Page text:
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Author Topic: Amish milk house into a dehumidifier kiln??  (Read 350 times)

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Offline GreatScott

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Amish milk house into a dehumidifier kiln??
« on: July 28, 2021, 12:16:02 PM »
Hi all, I'm 100% completely new to forums and to kiln drying. Here's my question.. I might have the opportunity to aquire a used Amish milk house collection building and want to make it into a kiln, maybe a dehumidifier kiln? The building has a concrete floor, power, low ceiling around 8' and is well insulated and approximately 12' wide by 20' long. I know nothing about kiln drying per say, other than I deal with a wide Amish community and there is definitely a high demand for drying lumber, mainly pine and the occasional hemlock and cedar. Because of the high moisture content in pine is why I'm thinking a dehumidifier kiln. So here's my main questions, I need to do this as cheaply as possible at least until I build some capital, but also need to dry pine from green to dry in approximately 2 weeks, I'm guessing if I stack right I can fit 3k to 4k board feet into the building, I'm thinking adding fans, baffles, a home dehumidifier (how big?) And a added heat source if the dehumidifier doesn't produce enough heat or to heat treat/set sap and sterilize at the end(electric heater? Old trailer propane or kerosene furnace blowing hot air into the building?). If I sound like I'm thinking correct, what dehumidifier would withstand the interior temps and remove enough moisture? I'm not exactly understanding the dry bulb wet bulb terminology, hoping to find someone local to explain it better(I'm in northern New York near Ogdensburg). Also what would the proper schedule be as far as pine let's say, for how long to use only air flow, air flow and dehumidifier, or add heat? Any and all tips, answer's or thoughts would be extremely helpful, again I'm trying to use the cheapest quickest method at least to get started, thanks all in advance!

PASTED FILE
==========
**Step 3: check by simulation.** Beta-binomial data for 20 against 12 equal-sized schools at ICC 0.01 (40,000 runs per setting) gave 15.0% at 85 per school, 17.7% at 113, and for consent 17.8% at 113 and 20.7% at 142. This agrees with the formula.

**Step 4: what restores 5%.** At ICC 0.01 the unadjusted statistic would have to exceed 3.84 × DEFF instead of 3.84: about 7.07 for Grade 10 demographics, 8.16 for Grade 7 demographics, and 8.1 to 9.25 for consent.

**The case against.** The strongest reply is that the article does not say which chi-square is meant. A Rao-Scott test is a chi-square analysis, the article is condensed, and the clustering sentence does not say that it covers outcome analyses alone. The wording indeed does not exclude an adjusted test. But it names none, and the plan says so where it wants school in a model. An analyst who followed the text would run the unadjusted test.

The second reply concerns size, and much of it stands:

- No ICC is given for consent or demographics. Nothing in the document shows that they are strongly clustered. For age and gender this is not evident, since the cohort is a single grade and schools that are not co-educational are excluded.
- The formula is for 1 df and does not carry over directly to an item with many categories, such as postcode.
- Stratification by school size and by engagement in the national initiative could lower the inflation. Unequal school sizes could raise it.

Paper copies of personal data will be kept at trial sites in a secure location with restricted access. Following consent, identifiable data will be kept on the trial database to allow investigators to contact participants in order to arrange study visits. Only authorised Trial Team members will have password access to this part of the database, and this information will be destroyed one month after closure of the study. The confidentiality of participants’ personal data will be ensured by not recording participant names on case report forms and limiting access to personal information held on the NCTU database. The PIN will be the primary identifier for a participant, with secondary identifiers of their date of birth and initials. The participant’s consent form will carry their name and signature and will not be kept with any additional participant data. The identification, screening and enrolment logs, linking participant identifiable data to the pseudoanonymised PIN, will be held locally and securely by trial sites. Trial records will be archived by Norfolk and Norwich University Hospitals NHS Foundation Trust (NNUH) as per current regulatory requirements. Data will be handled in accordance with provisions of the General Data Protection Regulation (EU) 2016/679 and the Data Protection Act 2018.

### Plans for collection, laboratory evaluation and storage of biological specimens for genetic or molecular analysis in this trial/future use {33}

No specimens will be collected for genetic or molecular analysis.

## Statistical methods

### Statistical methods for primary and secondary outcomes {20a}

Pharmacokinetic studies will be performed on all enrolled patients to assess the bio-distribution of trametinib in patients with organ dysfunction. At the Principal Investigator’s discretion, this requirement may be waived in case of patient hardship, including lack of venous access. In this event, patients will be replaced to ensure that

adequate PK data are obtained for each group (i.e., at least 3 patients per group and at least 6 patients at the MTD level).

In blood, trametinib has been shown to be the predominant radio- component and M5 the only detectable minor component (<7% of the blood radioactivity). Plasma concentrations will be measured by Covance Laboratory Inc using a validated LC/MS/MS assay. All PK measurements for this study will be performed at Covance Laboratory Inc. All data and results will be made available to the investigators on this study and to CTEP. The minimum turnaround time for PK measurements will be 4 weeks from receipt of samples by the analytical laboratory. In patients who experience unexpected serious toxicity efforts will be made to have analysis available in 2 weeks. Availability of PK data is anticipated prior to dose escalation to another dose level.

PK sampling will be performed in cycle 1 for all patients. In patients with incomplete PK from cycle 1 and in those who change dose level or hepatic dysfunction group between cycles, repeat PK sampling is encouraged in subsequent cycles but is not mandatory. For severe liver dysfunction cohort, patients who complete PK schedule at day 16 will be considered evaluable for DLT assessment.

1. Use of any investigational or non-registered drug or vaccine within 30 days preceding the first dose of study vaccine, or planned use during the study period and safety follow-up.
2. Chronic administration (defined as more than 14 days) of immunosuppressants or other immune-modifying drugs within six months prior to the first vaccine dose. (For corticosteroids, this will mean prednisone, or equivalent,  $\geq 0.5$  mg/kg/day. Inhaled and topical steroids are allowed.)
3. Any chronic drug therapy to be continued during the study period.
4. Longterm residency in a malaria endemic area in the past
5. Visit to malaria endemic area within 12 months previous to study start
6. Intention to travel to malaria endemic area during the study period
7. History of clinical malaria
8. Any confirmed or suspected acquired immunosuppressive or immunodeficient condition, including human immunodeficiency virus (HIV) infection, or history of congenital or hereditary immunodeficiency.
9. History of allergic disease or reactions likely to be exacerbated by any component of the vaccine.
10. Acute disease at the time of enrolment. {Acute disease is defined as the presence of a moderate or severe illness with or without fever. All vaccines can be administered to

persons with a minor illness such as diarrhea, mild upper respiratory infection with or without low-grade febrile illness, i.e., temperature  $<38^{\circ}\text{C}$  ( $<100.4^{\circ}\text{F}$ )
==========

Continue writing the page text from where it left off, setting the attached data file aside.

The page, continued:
Offline Tom the Sawyer

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Re: Amish milk house into a dehumidifier kiln??
« Reply #1 on: July 28, 2021, 02:16:17 PM »
I am sure some will be along with low-budget approaches for your building but my first concern would be low ceiling height, considering that you would need a fan wall running the length of the building.  That potential 2' height will limit how much wood you can dry.  Another concern would be the uninsulated, concrete floor, which you could insulate at the cost of more interior height.
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Offline doc henderson

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Re: Amish milk house into a dehumidifier kiln??
« Reply #2 on: July 28, 2021, 04:12:45 PM »
so if you are new, many of the generic concepts you ask about can be found on various threads here.  @GeneWengert-WoodDoc is an authority on kiln drying and wood, and is part of this forum.  he has written handbooks on drying hardwood and other available for download online.  he also has done many webinars available through the NHLA (national hardwood lumber association)  you have to register, and if you have trouble it will be because even your name and address cannot have spaces in the sign up page. then all kinds of webinars are available to tell all the reasons why this will not work well over time.  it will work, but it may be easier and cheaper other ways.  most home humidifiers have a temp limit, and will only last a few years in that environment.  If the lumber is for framing and such, it only needs to be under 20% and can be done outside airdrying and with poss. addition of fans.  cost some electricity.  can be cheap plastic 20 dollar box fans, or 100 dollar meatal bigger fans.  most places can air dry to 12% in the summer.  at least start out air drying, and then if you need 7%, you can finish in the DH kiln, when much of the rapid water removal is done by airdrying.  7% would be for finished indoor projects.  if you are paying to add heat, then insulation becomes an issue, and if not waterproofed/sealed well, the insulation will not last.  you will need to seal the concrete or it will degrade form the chemical extracted from the wet wood with the water.  you could look at building a series of solar Kilns and the plans are online via Virginia Tech.  Dr. Wengert was involved in its original design.  costs and efficiencies are discussed.  Your best bet, if you have the building, is to airdry, and if needed finish in the building with a box store dehumidifier (to be replaced in a few years).  I airdry and finish in an uninsulated 10 x 20 container with a dehumidifier.  down to 7%.  I do hardwood in their.  softwood is all just airdried.  air drying can be done well, and it can be done poorly.  lots of thread evolving stickering, and that may be the place to start.  

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